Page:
What Beer To Use For German Pork Knuckle Recipe?

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what beer to use for German pork knuckle recipe

What is German Pork Knuckle (Schweinshaxe)?

German pork knuckle a.k.a Schweinshaxe is a crispy skin roasted pork hock served with a rich, dark beer-flavored sauce. It is a veritable symbol of Bavarian cuisine and beer culture, which is commonly served in most beer halls and restaurants all over Bavaria and other parts of Germany.

In the olden days, homegrown pigs were slaughtered and every single part of the animal was processed for delicious dishes or other usages. The German pork knuckle with beer gravy has been a typical Bavarian dish since the 19th century and it has gained popularity and become the symbol of the local cuisine. It is also one of the important dishes to try out at Oktoberfest whereby nearly a lakh of roasted pork knuckles are consumed annually.

Why beer is important for the dish?

Beer is an important element or ingredient for making delicious German pork knuckles. The pork knuckle is traditionally served with a rich, dark, thickened gravy full of beer flavor and it is the highlight of the dish. Dark German beer is always the best choice for preparing pork knuckle due to its robust, full-bodied brew flavor. There are some slightly different versions of it whereby people choose to use light beer so that the mild flavor of the light beer does not overpower the pork.

What kind of beer to use for German Pork Knuckle?

Since a dark, rich, and full-bodied beer-flavored gravy is important to the dish, dark German beer is preferred for making German pork knuckle. Most recipes suggest that the first step is to simmer the pork knuckles in beer with other ingredients, and then the liquid is used to make gravy along with the drippings from the roast pork knuckles.

Dark beer German beer contributes a malty and sweet beer taste to the gravy at the same time makes it darker brown in color. It is recommended to choose dark German lager such as Dunkel, Schwarzbier, Bock, or Doppelbock for the German pork knuckle dish. Any other dark porter, ale, or stout can be also used as a substitute for simmering the pork knuckle and making the gravy too. It is important to use proper dark beer to make sure the final gravy is rich and dark.

However, some people prefer to use amber lagers such as Märzen or Vienna lager, or other lighter beer like Pilsner and Helles to prepare the pork knuckle dish. This prevents the dark beer or stout to be too heavy or strong (either sweet or bitter) as they can be overwhelming and cover the nicely roasted pork.

Choice of beer (short description)

Dark Lager

Dunkel: Dunkel is a German term for “dark” and it is made with dark roasted malts. There is a variety of flavors including nuts, coffee, and chocolate in the market, and they are marked with thier lager crispness and delicate hoppiness. The alcohol content is around 4.5-6% by volume and tastes less bitter.

Schwarzbier: Schwarzbier or black beer is a German dark lager with a complex taste of roasted malt with bitter chocolate or coffee flavors. It has an alcohol content of about 5% by volume. It is like stout in which they are made from roasted malts, and this gives them a dark color.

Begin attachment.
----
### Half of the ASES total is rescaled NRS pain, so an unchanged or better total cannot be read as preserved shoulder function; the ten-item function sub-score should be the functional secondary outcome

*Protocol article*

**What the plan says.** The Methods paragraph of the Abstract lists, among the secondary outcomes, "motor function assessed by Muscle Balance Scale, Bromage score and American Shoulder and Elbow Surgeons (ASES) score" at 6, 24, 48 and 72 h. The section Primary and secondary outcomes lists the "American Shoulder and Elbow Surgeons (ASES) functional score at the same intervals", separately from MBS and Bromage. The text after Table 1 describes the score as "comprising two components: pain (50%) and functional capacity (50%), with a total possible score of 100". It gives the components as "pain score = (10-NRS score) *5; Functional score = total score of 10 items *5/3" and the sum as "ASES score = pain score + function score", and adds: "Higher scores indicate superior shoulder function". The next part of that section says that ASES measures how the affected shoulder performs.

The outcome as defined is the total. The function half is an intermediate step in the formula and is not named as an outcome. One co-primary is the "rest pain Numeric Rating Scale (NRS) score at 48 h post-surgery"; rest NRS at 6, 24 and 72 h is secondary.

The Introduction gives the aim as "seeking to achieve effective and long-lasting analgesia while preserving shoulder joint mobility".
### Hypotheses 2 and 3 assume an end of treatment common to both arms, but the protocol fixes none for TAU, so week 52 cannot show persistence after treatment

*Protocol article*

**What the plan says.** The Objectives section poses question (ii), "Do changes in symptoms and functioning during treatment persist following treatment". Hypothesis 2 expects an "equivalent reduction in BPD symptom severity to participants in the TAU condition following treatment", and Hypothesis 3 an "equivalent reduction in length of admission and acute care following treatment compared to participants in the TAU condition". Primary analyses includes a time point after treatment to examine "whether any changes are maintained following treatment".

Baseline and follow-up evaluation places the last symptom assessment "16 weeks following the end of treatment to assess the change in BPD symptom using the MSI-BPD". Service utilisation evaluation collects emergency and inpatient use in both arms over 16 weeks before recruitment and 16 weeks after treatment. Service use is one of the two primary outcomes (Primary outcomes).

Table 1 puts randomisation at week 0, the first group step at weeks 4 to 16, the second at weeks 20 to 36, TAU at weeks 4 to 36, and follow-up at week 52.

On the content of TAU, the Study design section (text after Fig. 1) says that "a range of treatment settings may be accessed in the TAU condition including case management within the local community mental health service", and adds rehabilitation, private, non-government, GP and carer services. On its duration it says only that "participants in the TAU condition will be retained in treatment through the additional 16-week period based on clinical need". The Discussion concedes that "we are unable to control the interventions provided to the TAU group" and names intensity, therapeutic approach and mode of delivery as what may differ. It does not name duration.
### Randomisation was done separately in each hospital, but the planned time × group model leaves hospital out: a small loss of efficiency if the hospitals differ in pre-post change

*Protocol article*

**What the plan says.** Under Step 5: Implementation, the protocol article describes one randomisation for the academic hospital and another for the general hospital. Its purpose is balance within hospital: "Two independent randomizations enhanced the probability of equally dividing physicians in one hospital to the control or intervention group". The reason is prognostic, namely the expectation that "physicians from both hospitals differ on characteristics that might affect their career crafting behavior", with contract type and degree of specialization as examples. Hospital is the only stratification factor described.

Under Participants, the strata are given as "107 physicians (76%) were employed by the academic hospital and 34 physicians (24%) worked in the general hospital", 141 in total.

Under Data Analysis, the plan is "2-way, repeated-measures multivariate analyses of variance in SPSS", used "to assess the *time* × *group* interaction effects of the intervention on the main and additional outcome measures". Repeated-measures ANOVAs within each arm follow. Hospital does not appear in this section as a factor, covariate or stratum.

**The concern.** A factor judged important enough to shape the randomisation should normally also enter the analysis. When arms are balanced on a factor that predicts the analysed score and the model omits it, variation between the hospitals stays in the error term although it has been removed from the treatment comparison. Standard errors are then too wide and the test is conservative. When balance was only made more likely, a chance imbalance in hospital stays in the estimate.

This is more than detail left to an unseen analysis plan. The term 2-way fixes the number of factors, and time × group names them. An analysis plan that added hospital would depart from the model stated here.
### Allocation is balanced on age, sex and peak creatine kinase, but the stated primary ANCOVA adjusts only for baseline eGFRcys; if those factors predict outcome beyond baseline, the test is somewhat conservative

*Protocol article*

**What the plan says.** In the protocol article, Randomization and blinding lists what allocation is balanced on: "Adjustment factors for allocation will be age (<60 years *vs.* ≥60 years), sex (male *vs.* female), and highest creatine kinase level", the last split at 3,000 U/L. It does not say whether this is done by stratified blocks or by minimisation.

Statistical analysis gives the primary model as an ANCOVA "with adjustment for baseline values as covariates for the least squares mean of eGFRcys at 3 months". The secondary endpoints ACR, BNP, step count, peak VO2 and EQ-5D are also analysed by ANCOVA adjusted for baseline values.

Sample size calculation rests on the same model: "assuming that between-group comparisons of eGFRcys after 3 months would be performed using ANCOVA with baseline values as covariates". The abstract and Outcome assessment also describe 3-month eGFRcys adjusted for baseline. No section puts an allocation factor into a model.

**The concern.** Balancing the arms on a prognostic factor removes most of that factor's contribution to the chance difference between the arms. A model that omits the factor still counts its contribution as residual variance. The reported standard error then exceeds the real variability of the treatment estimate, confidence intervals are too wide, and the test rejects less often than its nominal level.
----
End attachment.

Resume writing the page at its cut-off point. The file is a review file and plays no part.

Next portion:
Bock: Bock is originally a strong dark German lager that is sweet and has a relatively high alcohol content of 6.3-7.2% by volume. The original bock taste is malty and toasty with some hints of alcohol with no detectable hops or fruitiness. There is a variety of styles of bock including Maibock (strong beer with a lighter color and more hop), Doppelbock (double bock is high in alcohol and sweetness), Dark Doppelbock (dark beer with intense and velvety taste), Eisbock (rich and sweet beer with high alcohol content and hints of chocolate) and Weizenbock (having the strength of doppelbock, it is made from malts and wheat).

Amber Lager

Märzen: Märzen a.k.a Märzenbier is a German larger with a medium to full body. It has a malty flavor and clean dry finish.

Vienna lagers: Vienna lagers are similar to Märzen but using a lighter roasted malt. It has medium strength with an average alcohol concentration of 5% by volume.

Pale Lager

Pilsner: Pilsner is a German pale lager with light and clear color and has a variety of styles of hop aroma and flavor. Its alcohol content is around 4.5-5% by volume. Pilsners have a refreshing crispness with delicate bitterness.

Helles: Helles a.k.a hell is a traditional German pale lager. The word “hell” in German means bright, light or pale. Helles beers are full-bodied, mildly sweet beer with low bitterness. It has an alcohol content of 4.5-6% by volume and has a less pronounced hop flavor than pilsner beers.


Ale is different from lager whereby it is brewed using the warm fermentation method. It has a sweet, full-bodied, and fruity taste (resembling apple, pear, plum, cherry, and more).


Porter is a beer that is well-hopped and dark due to the use of brown malt in the process. The name “porter” originated from the popularity of the street and river porters. Porter tastes fruitier and sweeter and generally has a lower alcohol concentration compared to stout.


The darkest beer, Stout is a dark beer that is made from roasted malts and barley and well-known for its dark color and roasted flavors. English stout has a typically dry, bitter taste from the grains whereas American stout is usually slightly bitter and more hoppiness. There are several variations of stout, including dry stout, oatmeal stout, milk stout, and imperial stout.

Stay tuned for our upcoming German Pork Knuckle with beer recipe!


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